Jack Ackerman (Class of 2018)

photo of Jack Ackerman

  • senior Entrepreneurship and Individualized Studies double major
  • minor in Interactive Media Studies
  • from Dayton, OH
  • designed a major that blends capital-intensive elements incorporating neuroscience and natural resources
  • created his own startup aviation technology company, HangarShare
  • selected by Silicon Valley Bank as part of the SVB Trek class of 2018
"Regardless of where you're going, having a transformative mindset is important — it's not just going along with the steps but asking why we're doing it that way. People are often afraid to question the status quo, but you just may come up with something really different. That's how you change the world, one innovation at a time."

Why Miami?

"My decision to attend Miami was twofold: an opportunity to study at a renowned university with top-ranked faculty, as well as the depth of financial resources Miami was able to provide. These ended up being the deciding factors in my enrollment. I had intended on starting in business, but an interest in economics sparked my interest in CAS [College of Arts and Science].

"My first semester was certainly unconventional, to say the least. I began at Miami's Middletown campus, working at the library there until I could afford to come to Oxford my second semester freshman year. If not for these pathways by means of available scholarships and aid, I would have likely remained in a far less fortunate situation without the opportunities I have been blessed with at Miami. Shifting from being a commuting student to physically living on campus and immersing myself into life here among my peers was a significant yet critical change as I continued to grow. As a sophomore, I switched to the Western Program's individualized studies major to leverage my own education within these disciplines as I broadened my base of subjects throughout that year.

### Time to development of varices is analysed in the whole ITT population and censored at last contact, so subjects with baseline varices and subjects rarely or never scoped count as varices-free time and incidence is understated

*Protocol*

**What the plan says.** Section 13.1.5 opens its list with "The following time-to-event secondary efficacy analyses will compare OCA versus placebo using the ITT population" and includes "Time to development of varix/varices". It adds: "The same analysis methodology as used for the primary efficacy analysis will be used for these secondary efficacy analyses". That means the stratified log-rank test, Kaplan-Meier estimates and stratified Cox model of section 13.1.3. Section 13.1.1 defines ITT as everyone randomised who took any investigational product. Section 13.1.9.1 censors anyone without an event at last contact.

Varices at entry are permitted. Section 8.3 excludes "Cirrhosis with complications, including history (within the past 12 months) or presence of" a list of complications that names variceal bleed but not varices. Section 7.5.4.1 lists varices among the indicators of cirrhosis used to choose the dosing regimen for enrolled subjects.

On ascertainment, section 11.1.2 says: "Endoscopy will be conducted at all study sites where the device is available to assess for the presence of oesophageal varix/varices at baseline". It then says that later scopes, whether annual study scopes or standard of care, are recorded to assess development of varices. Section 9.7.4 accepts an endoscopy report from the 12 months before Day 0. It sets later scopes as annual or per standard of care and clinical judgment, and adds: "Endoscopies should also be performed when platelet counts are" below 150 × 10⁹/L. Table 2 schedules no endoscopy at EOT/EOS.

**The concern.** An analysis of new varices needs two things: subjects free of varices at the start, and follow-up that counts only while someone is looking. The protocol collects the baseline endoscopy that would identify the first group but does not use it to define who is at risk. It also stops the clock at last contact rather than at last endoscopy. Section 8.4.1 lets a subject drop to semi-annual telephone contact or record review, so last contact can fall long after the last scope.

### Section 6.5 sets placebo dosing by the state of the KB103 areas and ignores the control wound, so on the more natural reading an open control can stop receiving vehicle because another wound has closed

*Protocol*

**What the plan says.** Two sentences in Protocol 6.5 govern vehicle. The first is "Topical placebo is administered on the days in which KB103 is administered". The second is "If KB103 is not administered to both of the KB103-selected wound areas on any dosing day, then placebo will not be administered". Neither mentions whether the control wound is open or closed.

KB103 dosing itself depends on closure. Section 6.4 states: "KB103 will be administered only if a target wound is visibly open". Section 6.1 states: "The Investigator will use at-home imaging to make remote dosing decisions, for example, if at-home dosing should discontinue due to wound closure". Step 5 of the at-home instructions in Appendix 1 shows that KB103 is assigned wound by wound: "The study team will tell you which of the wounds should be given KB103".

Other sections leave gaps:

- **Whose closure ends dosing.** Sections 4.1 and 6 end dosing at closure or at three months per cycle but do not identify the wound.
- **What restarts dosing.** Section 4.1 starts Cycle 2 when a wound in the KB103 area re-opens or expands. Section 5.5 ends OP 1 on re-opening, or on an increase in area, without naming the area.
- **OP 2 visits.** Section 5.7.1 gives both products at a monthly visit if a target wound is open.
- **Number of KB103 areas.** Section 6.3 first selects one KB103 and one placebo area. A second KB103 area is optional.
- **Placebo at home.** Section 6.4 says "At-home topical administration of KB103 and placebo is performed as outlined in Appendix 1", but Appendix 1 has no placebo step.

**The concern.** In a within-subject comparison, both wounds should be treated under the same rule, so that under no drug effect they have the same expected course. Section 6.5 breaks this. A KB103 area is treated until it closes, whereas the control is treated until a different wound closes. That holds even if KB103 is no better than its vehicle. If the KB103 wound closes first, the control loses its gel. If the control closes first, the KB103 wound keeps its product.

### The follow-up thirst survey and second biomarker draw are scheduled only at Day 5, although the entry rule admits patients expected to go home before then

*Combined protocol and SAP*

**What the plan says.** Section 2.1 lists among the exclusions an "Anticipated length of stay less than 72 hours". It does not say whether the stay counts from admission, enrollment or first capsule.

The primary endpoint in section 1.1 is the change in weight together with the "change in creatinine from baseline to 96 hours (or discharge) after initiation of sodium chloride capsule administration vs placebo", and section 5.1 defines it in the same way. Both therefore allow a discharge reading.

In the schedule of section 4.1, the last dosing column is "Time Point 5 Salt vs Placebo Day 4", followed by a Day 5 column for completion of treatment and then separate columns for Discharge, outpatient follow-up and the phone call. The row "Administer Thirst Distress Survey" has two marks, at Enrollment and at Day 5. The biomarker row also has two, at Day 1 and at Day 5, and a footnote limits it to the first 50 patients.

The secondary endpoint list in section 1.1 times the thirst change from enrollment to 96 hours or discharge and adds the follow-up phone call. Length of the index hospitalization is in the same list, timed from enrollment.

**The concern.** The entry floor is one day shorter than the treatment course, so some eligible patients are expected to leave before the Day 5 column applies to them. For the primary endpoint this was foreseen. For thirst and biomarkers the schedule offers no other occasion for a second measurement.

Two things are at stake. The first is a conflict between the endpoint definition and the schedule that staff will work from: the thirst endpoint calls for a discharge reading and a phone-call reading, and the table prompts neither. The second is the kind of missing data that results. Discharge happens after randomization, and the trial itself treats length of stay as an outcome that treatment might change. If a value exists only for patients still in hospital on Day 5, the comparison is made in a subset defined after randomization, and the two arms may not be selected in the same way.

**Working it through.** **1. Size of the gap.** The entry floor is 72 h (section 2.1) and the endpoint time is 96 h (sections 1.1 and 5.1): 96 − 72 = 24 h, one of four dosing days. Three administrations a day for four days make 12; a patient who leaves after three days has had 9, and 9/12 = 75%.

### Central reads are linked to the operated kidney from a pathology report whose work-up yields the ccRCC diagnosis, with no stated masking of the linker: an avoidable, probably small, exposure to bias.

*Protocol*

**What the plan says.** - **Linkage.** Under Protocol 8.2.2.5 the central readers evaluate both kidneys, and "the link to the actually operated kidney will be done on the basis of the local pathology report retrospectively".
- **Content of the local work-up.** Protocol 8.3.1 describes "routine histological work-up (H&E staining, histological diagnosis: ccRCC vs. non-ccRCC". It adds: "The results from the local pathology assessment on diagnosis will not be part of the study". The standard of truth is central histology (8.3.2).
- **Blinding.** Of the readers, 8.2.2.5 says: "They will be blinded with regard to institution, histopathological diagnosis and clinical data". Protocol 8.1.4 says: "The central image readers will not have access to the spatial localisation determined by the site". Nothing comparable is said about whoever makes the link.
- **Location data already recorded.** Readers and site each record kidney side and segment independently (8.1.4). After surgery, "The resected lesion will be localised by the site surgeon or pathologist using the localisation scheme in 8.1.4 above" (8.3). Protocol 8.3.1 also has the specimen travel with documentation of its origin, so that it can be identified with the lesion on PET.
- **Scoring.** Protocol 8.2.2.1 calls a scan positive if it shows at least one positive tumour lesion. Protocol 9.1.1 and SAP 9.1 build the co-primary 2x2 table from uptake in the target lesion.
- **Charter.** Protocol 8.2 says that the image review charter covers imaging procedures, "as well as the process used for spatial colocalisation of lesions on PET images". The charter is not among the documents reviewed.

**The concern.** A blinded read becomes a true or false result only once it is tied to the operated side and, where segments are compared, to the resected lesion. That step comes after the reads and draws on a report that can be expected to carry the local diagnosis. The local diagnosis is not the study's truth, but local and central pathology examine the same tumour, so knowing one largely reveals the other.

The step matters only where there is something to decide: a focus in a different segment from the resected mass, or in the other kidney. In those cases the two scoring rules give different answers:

"At Miami I have come to appreciate the quality in which my faculty and peers carry themselves, and these traits hold true in all of the alumni I have met as well. I've been fortunate to establish relationships with not only my own professors from various classes but also with some in different departments who I'd never had in class! I would encourage my peers to do likewise — the guidance and knowledge they will bestow upon you will last far longer in your life then any late-night excursion Uptown will.

"You will build tremendous relationships here that are lifelong. Faculty will help guide the manner in which you continue to learn and grow, and I feel that I will not only remain closely connected to my friends but also to future generations of faculty and students over the common bond we all share."

Best Miami Experiences

Jack Ackerman (right) discusses strategies with other SVB Trek students.

"One of my most memorable experiences at Miami was starting an aviation technology called HangarShare. We had worked with pilots flying into regional airports who need hangar space. It was a tremendous experience to have a taste of building the earliest parts of a company as a Miami student.

"During my junior year, I was able to move to San Francisco to take part in a program called SFDI - San Francisco Digital Innovation through the support of Miami's Interactive Media Studies (IMS) program and a scholarship obtained through Western. Through the SFDI program I was able to work at a startup for 4 days a week and build an incredible network of individuals. San Francisco was a spectacular opportunity to lean on the core of my education from CAS while working alongside some of the brightest minds in the world.